NRDC and our allies head to court to defend the polar bear

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Everyone knows that polar bears need ice to live.  Specifically, sea ice.  And the decline of sea ice throughout the Arctic--driven by global warming--is the principle reason that polar bears are now in so much peril.  This summer, minimum ice extent was the third-lowest recorded since 1979, that’s a loss of over 2 million square kilometers (815,000 square miles) of habitat.

But don’t tell that to Alaska, or Big Oil, or the Safari Club (who want its members to continue to be allowed to shoot polar bears in Canada and haul their bodies back into the United States).  All of these groups have sued to overturn the polar bear’s listing as a “threatened” species under the Endangered Species Act.  NRDC, the Center for Biological Diversity, and our allies have intervened in these cases to defend the bear.  We’ve also filed a case of our own, which seeks to increase the polar bear’s protections under federal law by changing its classification from “threatened” to “endangered.”  That change would close some of the loopholes the Bush Administration left in place--a parting gift to the oil and gas industry--when it protected the bear in the first place.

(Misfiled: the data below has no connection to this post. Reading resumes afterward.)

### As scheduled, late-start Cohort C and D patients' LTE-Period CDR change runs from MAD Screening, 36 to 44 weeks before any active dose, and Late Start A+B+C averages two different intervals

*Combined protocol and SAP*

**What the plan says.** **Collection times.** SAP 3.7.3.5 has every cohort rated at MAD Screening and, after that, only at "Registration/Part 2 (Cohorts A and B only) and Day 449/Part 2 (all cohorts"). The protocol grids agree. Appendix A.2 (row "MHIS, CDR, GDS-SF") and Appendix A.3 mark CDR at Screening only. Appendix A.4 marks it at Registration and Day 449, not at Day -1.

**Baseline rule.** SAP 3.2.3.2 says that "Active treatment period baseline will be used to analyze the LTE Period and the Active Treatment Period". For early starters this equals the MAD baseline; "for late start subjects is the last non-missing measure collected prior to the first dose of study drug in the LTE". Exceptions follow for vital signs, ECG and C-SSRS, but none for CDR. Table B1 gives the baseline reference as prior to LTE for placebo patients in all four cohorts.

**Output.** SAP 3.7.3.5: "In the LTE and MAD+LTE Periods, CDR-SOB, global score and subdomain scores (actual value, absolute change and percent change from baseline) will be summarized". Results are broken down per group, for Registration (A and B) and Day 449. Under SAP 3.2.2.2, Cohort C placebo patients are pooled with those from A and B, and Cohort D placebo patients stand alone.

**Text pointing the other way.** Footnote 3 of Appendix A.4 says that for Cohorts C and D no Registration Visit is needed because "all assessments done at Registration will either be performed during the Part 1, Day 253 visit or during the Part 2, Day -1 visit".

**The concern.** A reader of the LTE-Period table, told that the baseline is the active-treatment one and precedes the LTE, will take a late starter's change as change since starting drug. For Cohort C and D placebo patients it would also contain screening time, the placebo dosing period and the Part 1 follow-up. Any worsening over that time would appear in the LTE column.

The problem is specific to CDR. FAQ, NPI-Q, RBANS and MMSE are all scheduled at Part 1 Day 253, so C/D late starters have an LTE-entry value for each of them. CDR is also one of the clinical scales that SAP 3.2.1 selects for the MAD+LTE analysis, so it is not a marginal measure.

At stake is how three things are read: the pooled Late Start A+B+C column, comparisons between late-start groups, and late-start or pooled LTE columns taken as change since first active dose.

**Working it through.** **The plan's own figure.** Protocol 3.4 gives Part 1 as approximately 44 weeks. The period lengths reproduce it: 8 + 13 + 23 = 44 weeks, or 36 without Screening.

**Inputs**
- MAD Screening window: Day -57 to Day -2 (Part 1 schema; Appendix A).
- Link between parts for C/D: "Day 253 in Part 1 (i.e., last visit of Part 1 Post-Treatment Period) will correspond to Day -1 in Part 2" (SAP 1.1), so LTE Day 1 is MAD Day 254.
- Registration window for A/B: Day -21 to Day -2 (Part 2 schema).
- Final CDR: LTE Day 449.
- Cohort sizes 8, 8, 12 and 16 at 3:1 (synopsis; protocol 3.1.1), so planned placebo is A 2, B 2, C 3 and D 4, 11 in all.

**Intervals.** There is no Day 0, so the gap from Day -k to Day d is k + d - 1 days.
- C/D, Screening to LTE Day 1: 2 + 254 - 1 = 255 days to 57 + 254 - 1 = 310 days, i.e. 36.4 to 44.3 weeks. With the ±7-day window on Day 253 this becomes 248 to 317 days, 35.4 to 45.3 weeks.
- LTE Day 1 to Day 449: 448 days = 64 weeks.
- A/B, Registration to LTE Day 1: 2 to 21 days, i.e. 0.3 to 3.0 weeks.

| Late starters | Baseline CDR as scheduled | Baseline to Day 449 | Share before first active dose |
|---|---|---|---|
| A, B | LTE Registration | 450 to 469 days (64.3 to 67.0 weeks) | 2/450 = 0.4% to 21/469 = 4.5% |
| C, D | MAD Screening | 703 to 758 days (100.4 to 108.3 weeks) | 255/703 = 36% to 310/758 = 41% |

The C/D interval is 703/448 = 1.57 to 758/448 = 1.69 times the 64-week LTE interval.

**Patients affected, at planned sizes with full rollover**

On October 20th all of these cases, which have been consolidated before a single judge, will be heard in federal court in Washington, D.C., at 10:00 a.m.  The Court has set aside four hours to hear arguments from all parties.  NRDC and our entire legal team will be there.  And I’ll be sure to report on the action.

In the meantime, you can go here to learn more or to write Secretary of the Interior Ken Salazar a letter and tell him that now is the time to strengthen the polar bear’s protections.

A polar bear with two cubs, via creative commons (photo by allatok)

About the Authors

Andrew Wetzler

Deputy Chief Program Officer

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